Nautilus International, the union for maritime professionals, is calling for shipping companies and employers within the maritime industry to pay closer attention to the mental wellbeing of their workers. With 20 January being dubbed ‘Blue Monday’, the most depressing day of the year according to various pseudoscientific calculations, Nautilus International has republished the mental health guidelines that it produced with the RMY Union and UK Chamber of shipping in 2018. While these guidelines were not drawn up specifically for the superyacht market, much of the information can be transposed into this industry.
According to the Office of National Statistics, one in six adults are experiencing a mental health problem at any one time. Due to the unique nature of seafaring professions, where workers often find themselves isolate and separated from friends and family, seafarers can be particularly at risk of having poor mental.
Nautilus has identified seafarer fatigue as one of the biggest threats to health and safety, and one that has a direct correlation with mental health. This phenomenon certainly rings true for the superyacht market, especially where heavily chartered vessels are concerned.
Seafaring truly is a unique industry and whilst posing its own challenges, is a profession that can be extremely rewarding and offer a completely difference to many onshore, nine to five jobs,” comments Mark Dickinson, Nautilus’s international general secretary. “That said, as in any industry, there are still a number of improvements that need to be made to working conditions in order to reduce the threat of workers suffering from poor mental health.”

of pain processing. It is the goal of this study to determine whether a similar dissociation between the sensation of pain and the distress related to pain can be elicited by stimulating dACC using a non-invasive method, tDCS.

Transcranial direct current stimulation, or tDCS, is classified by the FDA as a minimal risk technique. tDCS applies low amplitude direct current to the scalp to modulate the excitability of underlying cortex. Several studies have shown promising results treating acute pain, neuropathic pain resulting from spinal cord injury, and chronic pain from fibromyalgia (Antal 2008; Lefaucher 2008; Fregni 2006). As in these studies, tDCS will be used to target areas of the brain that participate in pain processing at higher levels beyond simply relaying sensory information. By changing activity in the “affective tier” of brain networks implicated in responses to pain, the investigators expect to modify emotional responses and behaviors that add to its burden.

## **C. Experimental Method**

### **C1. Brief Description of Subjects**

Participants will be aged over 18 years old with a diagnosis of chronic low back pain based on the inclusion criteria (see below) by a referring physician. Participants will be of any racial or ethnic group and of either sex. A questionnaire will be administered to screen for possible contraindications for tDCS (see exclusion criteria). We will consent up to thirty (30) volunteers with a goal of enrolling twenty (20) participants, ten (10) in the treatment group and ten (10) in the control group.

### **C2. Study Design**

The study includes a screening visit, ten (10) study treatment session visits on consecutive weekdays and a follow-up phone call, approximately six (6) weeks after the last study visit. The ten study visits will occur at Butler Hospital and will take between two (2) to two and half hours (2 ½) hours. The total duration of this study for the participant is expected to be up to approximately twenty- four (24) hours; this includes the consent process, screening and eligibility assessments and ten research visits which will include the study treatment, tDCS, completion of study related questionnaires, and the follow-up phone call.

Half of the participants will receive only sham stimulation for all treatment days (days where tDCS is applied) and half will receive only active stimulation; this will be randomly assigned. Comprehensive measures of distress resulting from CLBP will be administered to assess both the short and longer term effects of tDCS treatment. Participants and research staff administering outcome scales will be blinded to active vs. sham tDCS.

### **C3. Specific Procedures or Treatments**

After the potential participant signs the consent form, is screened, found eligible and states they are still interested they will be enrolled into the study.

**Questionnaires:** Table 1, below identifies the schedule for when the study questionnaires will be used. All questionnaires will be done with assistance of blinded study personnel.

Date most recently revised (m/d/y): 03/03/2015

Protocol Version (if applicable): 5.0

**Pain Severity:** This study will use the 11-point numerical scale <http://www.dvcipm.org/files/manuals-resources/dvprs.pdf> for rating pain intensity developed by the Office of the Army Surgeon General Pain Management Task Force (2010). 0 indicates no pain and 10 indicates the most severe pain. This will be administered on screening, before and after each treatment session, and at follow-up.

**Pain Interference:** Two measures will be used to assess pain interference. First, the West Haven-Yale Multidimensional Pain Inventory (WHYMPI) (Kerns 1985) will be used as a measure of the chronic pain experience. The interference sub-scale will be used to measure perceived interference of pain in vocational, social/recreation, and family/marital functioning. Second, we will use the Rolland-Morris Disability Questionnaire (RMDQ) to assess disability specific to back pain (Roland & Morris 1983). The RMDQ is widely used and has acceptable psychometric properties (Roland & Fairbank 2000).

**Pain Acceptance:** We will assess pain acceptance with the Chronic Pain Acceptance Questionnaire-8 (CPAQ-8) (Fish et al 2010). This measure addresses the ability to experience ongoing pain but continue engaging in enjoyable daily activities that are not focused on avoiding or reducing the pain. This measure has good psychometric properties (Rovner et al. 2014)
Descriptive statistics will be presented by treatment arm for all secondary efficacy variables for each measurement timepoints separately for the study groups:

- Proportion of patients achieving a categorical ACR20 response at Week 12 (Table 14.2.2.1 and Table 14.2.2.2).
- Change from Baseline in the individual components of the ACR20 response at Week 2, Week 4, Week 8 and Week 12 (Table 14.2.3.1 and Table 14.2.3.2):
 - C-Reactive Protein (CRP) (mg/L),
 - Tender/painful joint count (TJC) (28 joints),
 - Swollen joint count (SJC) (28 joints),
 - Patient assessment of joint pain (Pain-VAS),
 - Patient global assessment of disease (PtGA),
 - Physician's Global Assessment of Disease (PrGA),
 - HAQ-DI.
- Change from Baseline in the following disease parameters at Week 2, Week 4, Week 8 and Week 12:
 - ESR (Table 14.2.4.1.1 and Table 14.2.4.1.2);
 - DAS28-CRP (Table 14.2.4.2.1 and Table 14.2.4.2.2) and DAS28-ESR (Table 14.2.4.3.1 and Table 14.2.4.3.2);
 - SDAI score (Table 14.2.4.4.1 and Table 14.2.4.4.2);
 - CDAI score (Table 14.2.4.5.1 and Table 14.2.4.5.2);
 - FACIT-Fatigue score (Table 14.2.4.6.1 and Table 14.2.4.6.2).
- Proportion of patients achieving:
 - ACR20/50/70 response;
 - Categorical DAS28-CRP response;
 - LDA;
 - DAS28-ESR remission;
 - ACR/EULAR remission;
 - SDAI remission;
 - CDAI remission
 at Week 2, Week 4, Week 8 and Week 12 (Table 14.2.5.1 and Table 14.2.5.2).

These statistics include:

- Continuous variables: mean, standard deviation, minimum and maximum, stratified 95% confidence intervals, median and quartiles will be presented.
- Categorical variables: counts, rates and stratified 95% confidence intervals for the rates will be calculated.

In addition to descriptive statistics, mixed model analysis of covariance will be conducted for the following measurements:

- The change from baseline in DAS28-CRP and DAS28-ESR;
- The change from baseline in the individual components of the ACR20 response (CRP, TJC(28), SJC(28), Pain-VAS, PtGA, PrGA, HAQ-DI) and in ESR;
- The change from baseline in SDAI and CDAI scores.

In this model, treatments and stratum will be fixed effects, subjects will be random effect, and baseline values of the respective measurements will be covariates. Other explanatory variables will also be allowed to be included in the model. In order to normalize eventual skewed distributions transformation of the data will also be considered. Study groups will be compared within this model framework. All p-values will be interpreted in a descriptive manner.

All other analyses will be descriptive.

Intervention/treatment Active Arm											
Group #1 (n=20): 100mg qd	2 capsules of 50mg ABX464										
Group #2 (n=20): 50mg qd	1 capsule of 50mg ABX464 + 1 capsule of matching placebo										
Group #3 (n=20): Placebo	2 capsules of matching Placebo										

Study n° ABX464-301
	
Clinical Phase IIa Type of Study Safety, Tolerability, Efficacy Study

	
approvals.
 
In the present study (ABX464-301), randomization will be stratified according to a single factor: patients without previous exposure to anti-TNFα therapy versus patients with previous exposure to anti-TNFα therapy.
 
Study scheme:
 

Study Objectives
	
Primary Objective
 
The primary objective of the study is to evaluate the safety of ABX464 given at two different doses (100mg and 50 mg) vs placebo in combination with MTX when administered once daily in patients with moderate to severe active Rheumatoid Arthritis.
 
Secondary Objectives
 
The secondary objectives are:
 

In the guidelines published in 2018, Nautilus and its partners outline a seven-stage approach to tackling issues of mental health on board. These stages include an introduction that defines ‘mental health’ and ‘mental issues’, the aims of the guidelines in terms driving changes to company policies, what these policies should look like, how they should be implemented, necessary training, how to assist and treat employees with mental health issues, as well as how to monitor seafarer’s mental health and monitor the effectiveness of the implemented policies.
“Simply pointing to the name and number of a Designated Person Ashore and informing a new crew member that they can call this person whenever they feel uncomfortable is woefully insufficient duty of care when it comes to mental health,” starts one former crew member. “Likewise, to believe that an hours of rest reporting system that is checked monthly and has a ‘copy and paste last week’ function will provide an accurate picture of the stress a crew is under is deluded at best and, at its worst, purposefully negligent.
“Many crews have open ended owner trips, and it is hard to understate the negative effect of a never-ending Monday. The means by which this is conveyed to a neutral and trusted third party regulator, or even discussed on board, must the rethought urgently. It would be foolish to take the absence of evidence and reporting as a clean bill of mental health on board superyachts.”
In recent years, mental health issues have become an increasingly prominent part of the global discourse, with increasingly large numbers of governments, industries and businesses appreciating that more needs to be done to protect the mental well-being of individuals – the superyacht industry is no different. The old adage goes, “happy crew, happy owner”, let’s make sure we work hard to make this a reality, not just a saying.
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